Of all the turbo-4s, of all the luxury ‘utes, in all the world, the GLA250 is pretty efficient. Along with that modest horsepower boost, the 2.0-liter turbo-4 in the 2021 GLA250 gets a 1 mpg city improvement to 25 mpg city, 34 highway, 28 combined. With all-wheel drive, those numbers fall to 24/33/27 mpg. Regardless, the GLA leads the pack by 1 mpg combined over the BMW X1 and Volvo XC40. If efficiency is the primary concern, consider the Lexus UX Hybrid’s 42 mpg combined, or try the Tesla Model Y electric compact crossover.

Unfortunately the GLA hasn’t been crash-tested by either the NHTSA or the IIHS. Automatic emergency braking stands out as the main standard advanced safety feature, but the options list runs long in the German way. The Driver Assistance package ($1,700) includes a more sophisticated emergency braking system that can shift onto the shoulder under 37 mph in traffic, active lane control, blind-spot monitors with rear cross-traffic alert, automatic rear emergency braking, and adaptive cruise control that can restart from a stop and adjust to changes in posted speed limits. Other safety options include a surround-view camera system and parking sensors.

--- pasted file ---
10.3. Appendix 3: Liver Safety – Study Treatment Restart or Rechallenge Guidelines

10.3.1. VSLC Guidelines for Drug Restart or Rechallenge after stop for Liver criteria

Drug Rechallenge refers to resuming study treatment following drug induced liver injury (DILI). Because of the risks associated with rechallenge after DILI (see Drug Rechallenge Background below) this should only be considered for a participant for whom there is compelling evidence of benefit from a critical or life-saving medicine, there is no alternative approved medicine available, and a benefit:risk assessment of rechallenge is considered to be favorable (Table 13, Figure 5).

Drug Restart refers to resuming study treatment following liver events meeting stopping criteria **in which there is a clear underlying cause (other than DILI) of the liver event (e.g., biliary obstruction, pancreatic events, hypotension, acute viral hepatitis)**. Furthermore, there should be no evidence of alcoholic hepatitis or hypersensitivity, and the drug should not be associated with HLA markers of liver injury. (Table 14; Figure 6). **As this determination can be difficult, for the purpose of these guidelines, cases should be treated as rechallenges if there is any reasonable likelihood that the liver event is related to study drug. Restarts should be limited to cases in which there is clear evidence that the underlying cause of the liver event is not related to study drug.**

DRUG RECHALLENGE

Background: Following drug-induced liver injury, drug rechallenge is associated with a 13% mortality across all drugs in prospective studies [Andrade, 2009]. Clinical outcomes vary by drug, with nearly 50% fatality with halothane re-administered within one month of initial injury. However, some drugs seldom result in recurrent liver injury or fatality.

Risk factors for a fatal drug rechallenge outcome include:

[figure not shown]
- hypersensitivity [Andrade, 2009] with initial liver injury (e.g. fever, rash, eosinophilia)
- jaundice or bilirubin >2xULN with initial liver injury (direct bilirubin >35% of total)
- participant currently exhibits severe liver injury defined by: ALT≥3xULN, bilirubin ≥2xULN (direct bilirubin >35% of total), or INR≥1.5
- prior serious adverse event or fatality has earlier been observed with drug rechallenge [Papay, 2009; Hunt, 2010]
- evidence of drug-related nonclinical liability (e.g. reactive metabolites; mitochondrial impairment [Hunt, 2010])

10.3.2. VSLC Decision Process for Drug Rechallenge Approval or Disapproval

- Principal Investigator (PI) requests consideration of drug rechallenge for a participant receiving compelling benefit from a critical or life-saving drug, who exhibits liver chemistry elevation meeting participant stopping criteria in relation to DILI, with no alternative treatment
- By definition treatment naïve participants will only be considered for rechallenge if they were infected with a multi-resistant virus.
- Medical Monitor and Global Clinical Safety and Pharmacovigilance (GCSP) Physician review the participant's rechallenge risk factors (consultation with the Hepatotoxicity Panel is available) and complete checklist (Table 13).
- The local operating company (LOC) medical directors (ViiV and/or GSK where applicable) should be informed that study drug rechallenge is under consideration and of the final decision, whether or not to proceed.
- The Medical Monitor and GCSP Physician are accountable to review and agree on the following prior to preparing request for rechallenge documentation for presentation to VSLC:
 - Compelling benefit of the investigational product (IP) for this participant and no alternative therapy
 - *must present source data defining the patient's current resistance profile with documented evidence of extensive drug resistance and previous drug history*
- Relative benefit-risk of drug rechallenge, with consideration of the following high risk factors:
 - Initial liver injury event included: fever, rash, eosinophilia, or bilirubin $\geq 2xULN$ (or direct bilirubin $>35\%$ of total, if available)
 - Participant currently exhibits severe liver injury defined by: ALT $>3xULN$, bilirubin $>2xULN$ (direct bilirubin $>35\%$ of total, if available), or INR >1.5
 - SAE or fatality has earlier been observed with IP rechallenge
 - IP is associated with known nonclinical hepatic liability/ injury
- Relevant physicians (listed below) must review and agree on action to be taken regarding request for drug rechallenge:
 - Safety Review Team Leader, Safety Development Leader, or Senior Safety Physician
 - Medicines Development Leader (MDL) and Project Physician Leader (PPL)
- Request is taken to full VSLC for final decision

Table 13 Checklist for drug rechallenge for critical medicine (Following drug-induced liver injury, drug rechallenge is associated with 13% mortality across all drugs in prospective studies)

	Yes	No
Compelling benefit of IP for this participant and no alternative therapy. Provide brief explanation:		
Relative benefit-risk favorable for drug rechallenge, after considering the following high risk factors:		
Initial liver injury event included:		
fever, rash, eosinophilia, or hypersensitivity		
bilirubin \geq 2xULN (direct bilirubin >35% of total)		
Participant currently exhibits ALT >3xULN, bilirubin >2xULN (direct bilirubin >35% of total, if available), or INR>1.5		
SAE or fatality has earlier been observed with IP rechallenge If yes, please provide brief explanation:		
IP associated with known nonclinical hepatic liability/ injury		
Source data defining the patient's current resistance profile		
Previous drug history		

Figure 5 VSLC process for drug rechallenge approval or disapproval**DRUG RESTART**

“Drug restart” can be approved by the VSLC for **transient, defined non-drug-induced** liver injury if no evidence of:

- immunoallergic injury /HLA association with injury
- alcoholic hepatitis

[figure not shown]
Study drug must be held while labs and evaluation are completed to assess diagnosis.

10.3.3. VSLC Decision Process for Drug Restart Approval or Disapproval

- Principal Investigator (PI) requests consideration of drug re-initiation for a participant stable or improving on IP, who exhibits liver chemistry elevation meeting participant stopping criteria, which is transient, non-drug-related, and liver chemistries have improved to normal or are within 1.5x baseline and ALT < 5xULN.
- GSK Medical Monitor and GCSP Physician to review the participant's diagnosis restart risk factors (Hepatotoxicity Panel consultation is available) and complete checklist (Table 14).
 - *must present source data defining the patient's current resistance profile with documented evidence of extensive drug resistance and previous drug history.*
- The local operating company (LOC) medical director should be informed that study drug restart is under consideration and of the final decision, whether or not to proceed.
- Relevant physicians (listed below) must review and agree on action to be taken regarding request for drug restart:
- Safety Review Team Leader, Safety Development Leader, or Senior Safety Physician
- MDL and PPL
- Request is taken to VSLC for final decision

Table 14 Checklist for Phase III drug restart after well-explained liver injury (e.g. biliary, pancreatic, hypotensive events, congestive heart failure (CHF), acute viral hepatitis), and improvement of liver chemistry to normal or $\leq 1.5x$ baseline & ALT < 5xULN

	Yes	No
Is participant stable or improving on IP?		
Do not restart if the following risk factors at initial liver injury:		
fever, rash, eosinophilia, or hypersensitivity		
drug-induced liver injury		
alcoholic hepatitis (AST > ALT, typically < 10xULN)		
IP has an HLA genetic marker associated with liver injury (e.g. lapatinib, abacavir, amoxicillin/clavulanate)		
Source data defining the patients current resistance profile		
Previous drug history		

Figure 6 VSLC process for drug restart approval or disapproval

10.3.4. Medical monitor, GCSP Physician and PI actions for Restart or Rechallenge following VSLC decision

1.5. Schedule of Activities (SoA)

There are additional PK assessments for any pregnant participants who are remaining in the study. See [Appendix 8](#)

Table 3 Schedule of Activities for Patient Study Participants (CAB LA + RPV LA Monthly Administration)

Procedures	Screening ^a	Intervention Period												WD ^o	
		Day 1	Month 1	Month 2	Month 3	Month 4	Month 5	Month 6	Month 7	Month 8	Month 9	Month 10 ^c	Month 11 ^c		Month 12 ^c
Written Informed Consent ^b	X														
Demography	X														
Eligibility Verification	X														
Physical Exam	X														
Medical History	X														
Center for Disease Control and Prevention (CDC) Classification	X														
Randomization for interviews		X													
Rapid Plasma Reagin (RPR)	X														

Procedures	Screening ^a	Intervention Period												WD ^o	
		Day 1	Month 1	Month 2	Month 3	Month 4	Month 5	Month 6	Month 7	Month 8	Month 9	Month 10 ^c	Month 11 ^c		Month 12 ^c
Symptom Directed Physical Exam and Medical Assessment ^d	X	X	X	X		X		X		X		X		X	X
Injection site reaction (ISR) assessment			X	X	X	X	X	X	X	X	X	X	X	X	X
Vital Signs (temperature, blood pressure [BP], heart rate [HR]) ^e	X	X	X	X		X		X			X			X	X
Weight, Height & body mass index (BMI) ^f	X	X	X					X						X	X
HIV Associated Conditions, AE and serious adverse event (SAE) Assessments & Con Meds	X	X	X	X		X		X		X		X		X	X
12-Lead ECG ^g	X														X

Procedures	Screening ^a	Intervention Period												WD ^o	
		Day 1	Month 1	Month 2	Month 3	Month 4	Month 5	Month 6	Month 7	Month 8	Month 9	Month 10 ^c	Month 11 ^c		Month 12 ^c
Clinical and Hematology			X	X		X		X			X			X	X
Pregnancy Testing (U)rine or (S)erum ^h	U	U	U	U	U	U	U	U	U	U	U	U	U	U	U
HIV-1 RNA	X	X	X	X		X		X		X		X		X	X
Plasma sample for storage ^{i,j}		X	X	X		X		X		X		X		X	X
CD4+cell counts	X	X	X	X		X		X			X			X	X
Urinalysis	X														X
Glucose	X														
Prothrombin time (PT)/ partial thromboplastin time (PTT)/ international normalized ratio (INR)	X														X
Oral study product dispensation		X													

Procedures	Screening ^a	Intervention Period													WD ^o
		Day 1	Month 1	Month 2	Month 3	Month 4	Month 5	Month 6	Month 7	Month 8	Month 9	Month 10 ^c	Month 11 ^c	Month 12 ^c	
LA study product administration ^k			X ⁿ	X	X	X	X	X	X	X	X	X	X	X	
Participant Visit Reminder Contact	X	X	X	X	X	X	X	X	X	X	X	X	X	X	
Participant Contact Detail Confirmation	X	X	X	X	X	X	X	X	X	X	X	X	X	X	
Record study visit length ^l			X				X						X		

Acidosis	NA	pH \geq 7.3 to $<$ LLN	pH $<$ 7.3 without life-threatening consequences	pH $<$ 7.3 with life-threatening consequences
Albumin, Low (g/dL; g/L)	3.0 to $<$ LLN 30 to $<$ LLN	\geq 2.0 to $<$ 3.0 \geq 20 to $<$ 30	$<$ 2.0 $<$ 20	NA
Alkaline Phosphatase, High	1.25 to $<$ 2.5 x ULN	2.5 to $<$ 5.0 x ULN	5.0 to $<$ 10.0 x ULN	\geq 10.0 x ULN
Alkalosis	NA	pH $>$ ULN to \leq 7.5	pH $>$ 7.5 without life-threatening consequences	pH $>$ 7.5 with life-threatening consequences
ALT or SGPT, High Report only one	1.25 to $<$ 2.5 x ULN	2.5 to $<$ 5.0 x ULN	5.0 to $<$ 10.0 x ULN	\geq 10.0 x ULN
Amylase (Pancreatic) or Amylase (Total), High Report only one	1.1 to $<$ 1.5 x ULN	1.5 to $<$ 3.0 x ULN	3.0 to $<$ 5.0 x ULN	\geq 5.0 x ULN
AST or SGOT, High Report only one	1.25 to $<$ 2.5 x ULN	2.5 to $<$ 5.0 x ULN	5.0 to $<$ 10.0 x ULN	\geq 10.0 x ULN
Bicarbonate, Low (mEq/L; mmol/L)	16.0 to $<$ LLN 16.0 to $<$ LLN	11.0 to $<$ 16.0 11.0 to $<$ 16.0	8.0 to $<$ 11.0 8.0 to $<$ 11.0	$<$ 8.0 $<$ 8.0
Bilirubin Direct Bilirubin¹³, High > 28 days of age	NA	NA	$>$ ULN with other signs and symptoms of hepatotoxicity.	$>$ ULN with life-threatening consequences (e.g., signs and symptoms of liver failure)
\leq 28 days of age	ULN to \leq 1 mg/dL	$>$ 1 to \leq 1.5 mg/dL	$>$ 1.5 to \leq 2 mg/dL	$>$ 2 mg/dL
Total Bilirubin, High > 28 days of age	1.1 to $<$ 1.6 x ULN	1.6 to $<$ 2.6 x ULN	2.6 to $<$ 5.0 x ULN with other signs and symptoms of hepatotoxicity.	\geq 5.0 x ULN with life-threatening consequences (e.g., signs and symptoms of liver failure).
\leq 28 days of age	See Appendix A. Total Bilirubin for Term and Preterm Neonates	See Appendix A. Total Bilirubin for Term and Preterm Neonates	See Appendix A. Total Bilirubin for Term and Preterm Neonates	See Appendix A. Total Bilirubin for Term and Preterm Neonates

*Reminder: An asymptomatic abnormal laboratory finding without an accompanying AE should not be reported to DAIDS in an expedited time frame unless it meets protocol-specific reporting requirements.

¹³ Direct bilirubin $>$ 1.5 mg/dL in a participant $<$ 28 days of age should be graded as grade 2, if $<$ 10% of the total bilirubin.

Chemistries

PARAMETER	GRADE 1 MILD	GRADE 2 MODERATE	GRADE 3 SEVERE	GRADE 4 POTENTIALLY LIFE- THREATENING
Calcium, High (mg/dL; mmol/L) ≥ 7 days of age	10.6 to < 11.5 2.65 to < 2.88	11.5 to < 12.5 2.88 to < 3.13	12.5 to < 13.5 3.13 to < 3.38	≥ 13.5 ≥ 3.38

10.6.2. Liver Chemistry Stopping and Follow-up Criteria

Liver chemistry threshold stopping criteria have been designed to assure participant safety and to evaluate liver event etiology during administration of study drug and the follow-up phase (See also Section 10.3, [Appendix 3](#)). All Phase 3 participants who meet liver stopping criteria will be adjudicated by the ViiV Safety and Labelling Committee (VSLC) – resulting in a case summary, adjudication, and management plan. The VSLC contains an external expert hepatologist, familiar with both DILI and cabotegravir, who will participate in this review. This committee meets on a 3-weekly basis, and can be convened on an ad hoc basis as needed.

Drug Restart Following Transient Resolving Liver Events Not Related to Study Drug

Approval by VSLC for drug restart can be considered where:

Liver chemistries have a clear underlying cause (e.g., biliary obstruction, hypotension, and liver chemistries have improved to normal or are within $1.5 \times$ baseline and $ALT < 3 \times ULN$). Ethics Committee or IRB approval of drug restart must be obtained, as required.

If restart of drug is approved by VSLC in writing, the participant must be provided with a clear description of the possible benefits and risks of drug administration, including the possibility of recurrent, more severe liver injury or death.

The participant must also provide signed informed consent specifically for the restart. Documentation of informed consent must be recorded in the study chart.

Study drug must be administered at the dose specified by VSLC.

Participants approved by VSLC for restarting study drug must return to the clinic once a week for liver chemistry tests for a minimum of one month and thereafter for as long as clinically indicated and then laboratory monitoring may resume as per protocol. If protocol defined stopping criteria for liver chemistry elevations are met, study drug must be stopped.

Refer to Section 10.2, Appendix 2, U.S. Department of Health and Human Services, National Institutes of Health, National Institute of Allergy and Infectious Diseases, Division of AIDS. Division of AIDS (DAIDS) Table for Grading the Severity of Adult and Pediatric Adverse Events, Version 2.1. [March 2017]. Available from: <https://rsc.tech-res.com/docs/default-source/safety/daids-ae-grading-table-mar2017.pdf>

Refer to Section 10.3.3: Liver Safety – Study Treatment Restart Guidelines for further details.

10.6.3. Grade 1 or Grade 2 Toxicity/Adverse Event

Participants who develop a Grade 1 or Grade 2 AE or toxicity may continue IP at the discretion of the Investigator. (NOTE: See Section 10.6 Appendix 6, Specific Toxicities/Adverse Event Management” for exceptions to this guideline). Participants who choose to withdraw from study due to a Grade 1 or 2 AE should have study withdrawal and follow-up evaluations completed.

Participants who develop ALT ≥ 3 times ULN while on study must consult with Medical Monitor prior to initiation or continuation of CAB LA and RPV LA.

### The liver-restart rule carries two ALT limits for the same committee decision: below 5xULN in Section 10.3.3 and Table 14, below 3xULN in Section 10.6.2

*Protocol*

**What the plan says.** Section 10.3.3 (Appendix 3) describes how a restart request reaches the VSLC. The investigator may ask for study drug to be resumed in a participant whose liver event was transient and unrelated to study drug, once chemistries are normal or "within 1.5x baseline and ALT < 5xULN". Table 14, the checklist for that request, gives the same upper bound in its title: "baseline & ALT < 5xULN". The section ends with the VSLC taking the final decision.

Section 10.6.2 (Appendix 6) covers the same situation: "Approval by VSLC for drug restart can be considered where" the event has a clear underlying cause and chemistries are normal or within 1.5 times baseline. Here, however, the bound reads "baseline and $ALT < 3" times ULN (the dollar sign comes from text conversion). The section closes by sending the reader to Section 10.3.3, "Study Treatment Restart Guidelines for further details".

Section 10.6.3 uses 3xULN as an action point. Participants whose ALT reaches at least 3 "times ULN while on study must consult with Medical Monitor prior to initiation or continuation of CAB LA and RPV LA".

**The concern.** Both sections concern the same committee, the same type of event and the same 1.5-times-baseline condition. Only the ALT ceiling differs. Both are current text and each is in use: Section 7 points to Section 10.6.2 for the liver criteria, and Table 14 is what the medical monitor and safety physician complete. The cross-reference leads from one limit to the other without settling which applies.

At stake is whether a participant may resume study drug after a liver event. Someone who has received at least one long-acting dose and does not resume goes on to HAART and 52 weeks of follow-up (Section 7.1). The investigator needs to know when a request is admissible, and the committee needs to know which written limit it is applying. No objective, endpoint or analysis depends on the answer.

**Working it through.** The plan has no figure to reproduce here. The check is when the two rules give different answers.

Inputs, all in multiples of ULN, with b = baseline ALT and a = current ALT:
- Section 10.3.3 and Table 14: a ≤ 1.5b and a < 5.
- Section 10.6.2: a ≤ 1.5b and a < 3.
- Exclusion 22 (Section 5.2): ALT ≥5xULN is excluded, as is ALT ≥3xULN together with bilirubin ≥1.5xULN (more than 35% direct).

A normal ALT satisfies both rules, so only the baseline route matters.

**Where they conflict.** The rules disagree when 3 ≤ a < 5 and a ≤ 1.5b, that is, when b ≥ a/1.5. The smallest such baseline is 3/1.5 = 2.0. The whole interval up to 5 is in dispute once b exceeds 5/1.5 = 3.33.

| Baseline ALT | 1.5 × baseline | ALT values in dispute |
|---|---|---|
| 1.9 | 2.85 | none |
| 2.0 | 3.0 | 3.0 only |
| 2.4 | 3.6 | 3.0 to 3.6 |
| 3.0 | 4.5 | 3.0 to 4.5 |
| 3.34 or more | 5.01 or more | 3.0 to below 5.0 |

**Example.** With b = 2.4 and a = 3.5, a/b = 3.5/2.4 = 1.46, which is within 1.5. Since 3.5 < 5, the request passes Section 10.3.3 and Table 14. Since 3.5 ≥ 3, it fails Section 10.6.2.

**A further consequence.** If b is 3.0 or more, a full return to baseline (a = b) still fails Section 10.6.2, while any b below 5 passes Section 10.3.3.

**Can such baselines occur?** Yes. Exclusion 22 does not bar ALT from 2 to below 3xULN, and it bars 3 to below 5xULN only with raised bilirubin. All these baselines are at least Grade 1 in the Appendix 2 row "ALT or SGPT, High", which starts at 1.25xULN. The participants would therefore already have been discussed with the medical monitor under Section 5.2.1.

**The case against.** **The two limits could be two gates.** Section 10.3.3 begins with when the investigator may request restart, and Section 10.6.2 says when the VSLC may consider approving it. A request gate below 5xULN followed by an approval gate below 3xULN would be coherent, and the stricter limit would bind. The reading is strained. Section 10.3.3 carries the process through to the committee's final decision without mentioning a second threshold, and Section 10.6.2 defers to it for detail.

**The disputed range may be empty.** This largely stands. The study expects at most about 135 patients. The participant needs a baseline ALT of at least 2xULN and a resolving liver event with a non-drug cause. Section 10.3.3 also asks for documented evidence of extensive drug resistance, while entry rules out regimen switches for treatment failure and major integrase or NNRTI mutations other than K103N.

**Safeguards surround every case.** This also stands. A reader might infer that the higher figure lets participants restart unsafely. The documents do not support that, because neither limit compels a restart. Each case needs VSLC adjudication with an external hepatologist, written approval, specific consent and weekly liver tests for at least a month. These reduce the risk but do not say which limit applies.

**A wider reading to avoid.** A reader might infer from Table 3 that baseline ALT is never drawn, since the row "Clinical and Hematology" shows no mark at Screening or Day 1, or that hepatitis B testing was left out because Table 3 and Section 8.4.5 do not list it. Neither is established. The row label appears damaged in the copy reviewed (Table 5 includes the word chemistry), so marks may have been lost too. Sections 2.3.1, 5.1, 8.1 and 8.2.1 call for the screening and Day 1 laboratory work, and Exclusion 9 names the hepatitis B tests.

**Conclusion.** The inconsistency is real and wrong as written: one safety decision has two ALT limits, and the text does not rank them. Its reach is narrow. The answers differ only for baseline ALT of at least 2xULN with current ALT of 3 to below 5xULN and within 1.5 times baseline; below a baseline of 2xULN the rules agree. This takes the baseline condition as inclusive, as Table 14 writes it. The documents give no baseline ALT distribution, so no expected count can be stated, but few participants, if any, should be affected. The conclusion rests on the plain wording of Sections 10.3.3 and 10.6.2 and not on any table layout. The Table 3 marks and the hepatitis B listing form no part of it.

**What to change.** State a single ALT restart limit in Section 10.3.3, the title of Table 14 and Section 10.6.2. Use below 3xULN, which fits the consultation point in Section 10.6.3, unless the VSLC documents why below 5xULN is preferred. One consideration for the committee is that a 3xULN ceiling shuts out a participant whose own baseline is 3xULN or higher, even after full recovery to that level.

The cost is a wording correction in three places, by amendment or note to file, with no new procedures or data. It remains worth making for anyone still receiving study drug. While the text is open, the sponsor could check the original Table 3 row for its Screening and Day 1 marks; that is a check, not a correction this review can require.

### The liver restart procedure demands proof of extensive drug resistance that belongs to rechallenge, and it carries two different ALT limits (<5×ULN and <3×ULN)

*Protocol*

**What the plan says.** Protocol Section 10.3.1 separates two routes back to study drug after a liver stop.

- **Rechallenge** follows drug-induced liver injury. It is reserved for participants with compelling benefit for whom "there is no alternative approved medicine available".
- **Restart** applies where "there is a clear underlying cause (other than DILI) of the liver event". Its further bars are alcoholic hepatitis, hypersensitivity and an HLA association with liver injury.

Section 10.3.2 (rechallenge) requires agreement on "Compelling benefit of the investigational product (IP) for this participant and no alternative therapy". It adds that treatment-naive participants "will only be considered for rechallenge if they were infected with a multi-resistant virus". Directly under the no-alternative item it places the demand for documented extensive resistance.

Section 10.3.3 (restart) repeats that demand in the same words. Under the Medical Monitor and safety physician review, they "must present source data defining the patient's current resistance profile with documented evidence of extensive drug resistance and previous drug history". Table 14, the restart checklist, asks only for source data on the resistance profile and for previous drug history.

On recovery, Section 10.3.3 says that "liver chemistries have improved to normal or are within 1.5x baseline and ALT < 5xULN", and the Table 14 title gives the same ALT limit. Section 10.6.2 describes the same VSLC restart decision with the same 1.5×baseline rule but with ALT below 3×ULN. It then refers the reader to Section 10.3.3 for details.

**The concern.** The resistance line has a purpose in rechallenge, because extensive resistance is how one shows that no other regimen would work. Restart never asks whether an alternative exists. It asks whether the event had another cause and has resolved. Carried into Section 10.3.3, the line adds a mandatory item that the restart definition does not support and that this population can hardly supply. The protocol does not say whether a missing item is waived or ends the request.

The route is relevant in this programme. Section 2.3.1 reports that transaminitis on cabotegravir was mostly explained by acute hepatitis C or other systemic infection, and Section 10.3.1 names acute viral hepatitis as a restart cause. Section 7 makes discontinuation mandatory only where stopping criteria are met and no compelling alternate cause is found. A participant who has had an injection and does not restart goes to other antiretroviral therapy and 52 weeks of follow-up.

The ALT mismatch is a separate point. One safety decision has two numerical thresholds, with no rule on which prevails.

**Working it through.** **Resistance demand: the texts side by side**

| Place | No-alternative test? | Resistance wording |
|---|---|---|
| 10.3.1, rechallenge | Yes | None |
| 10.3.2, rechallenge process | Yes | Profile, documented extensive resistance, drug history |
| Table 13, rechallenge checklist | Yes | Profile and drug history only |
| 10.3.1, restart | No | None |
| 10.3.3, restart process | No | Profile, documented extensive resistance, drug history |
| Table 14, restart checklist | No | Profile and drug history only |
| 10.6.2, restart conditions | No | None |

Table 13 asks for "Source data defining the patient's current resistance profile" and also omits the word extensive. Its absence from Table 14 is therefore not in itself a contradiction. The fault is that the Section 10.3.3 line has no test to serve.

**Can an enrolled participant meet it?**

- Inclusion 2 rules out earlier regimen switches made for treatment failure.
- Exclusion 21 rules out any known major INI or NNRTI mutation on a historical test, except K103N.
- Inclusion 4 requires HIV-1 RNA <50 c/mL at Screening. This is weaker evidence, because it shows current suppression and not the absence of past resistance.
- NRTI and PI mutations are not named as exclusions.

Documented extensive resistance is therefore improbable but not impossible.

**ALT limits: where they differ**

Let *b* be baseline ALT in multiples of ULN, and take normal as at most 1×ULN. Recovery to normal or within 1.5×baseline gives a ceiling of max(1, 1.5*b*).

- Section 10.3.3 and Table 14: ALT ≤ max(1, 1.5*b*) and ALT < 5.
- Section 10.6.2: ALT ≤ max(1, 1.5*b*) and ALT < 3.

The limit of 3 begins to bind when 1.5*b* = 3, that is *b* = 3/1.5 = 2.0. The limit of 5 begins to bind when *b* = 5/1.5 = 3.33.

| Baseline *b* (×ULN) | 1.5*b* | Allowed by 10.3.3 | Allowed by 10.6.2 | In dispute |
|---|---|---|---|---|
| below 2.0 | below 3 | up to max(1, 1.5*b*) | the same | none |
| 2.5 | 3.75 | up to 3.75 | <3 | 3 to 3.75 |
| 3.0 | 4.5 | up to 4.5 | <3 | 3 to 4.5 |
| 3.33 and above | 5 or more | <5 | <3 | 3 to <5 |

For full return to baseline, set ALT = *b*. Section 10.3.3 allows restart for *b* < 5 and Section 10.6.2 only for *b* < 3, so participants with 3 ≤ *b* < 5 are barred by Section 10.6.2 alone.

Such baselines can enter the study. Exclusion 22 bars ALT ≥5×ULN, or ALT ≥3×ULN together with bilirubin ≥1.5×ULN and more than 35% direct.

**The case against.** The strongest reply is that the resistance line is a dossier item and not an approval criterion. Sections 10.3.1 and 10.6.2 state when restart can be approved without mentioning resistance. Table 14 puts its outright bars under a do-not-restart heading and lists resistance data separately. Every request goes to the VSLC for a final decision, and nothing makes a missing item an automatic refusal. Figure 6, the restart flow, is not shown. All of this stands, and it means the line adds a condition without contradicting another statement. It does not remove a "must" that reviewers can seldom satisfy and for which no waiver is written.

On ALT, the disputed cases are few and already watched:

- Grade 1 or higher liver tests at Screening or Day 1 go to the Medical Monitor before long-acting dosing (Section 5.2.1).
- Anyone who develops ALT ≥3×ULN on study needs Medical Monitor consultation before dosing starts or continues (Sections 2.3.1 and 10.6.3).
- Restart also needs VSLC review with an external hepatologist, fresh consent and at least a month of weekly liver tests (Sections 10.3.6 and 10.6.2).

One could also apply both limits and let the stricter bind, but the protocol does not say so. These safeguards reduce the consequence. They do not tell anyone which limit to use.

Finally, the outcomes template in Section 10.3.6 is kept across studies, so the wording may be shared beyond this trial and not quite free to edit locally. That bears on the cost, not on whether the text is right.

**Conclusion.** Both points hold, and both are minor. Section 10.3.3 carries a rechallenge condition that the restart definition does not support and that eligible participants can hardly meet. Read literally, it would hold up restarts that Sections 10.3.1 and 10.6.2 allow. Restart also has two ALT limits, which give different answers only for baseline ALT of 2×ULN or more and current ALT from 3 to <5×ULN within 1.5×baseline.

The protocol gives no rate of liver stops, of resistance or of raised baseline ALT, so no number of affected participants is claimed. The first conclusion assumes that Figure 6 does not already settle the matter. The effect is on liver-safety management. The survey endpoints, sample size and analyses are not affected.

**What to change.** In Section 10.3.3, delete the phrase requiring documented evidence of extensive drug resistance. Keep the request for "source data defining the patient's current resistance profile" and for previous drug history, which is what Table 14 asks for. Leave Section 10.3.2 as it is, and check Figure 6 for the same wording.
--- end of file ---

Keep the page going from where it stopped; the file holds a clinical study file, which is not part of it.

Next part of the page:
The interior contrasts soft-touch dark synthetic leather with metallic surfaces such as aluminum or textured faux carbon fiber (carbon fauber?) around the circular vents, door panels, and the center console. Adjacent 7.0-inch screens can be upgraded to 10.3-inch screens that lean toward the driver. The lower panels belie some plastic pieces that remind you of the entry-level nature, but your passengers would have to look to find fault.